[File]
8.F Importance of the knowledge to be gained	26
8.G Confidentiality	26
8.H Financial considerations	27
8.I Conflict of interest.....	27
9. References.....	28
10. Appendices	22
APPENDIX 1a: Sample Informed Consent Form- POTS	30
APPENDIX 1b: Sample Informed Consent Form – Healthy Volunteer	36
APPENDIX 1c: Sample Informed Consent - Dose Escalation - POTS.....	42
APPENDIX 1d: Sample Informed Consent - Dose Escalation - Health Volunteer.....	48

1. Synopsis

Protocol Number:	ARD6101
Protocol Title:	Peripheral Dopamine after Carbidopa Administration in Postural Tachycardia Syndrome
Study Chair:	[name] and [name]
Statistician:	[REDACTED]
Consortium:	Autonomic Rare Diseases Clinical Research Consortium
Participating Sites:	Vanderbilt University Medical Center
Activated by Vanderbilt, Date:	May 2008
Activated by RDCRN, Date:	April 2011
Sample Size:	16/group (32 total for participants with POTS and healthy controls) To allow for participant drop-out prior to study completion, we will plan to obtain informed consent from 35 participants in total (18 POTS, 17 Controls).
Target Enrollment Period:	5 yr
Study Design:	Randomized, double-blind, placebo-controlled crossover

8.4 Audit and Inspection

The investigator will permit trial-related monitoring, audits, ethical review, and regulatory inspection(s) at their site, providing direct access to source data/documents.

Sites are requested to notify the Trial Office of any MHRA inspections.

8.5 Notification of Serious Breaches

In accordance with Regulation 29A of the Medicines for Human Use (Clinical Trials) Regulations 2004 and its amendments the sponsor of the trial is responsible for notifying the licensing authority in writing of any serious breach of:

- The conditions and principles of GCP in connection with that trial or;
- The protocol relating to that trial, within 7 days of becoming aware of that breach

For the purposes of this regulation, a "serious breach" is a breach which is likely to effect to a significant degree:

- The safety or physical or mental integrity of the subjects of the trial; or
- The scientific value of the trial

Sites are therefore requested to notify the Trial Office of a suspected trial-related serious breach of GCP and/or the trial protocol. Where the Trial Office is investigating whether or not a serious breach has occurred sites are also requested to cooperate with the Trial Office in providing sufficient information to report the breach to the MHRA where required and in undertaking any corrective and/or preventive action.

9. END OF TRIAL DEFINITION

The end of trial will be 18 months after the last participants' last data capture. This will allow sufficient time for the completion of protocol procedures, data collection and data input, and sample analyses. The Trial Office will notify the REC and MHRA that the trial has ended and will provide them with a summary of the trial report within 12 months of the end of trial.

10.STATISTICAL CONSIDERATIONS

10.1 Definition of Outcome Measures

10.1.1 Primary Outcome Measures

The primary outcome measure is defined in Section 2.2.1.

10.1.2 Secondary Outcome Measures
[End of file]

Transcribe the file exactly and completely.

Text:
8.F Importance of the knowledge to be gained	26
8.G Confidentiality	26
8.H Financial considerations	27
8.I Conflict of interest.....	27
9. References.....	28
10. Appendices	22
APPENDIX 1a: Sample Informed Consent Form- POTS	30
APPENDIX 1b: Sample Informed Consent Form – Healthy Volunteer	36
APPENDIX 1c: Sample Informed Consent - Dose Escalation - POTS.....	42
APPENDIX 1d: Sample Informed Consent - Dose Escalation - Health Volunteer.....	48

1. Synopsis

Protocol Number:	ARD6101
Protocol Title:	Peripheral Dopamine after Carbidopa Administration in Postural Tachycardia Syndrome
Study Chair:	[name] and [name]
Statistician:	[REDACTED]
Consortium:	Autonomic Rare Diseases Clinical Research Consortium
Participating Sites:	Vanderbilt University Medical Center
Activated by Vanderbilt, Date:	May 2008
Activated by RDCRN, Date:	April 2011
Sample Size:	16/group (32 total for participants with POTS and healthy controls) To allow for participant drop-out prior to study completion, we will plan to obtain informed consent from 35 participants in total (18 POTS, 17 Controls).
Target Enrollment Period:	5 yr
Study Design:	Randomized, double-blind, placebo-controlled crossover

8.4 Audit and Inspection

The investigator will permit trial-related monitoring, audits, ethical review, and regulatory inspection(s) at their site, providing direct access to source data/documents.

Sites are requested to notify the Trial Office of any MHRA inspections.

8.5 Notification of Serious Breaches

In accordance with Regulation 29A of the Medicines for Human Use (Clinical Trials) Regulations 2004 and its amendments the sponsor of the trial is responsible for notifying the licensing authority in writing of any serious breach of:

- The conditions and principles of GCP in connection with that trial or;
- The protocol relating to that trial, within 7 days of becoming aware of that breach

For the purposes of this regulation, a "serious breach" is a breach which is likely to effect to a significant degree:

- The safety or physical or mental integrity of the subjects of the trial; or
- The scientific value of the trial

Sites are therefore requested to notify the Trial Office of a suspected trial-related serious breach of GCP and/or the trial protocol. Where the Trial Office is investigating whether or not a serious breach has occurred sites are also requested to cooperate with the Trial Office in providing sufficient information to report the breach to the MHRA where required and in undertaking any corrective and/or preventive action.

9. END OF TRIAL DEFINITION

The end of trial will be 18 months after the last participants' last data capture. This will allow sufficient time for the completion of protocol procedures, data collection and data input, and sample analyses. The Trial Office will notify the REC and MHRA that the trial has ended and will provide them with a summary of the trial report within 12 months of the end of trial.

10.STATISTICAL CONSIDERATIONS

10.1 Definition of Outcome Measures

10.1.1 Primary Outcome Measures

The primary outcome measure is defined in Section 2.2.1.

10.1.2 Secondary Outcome Measures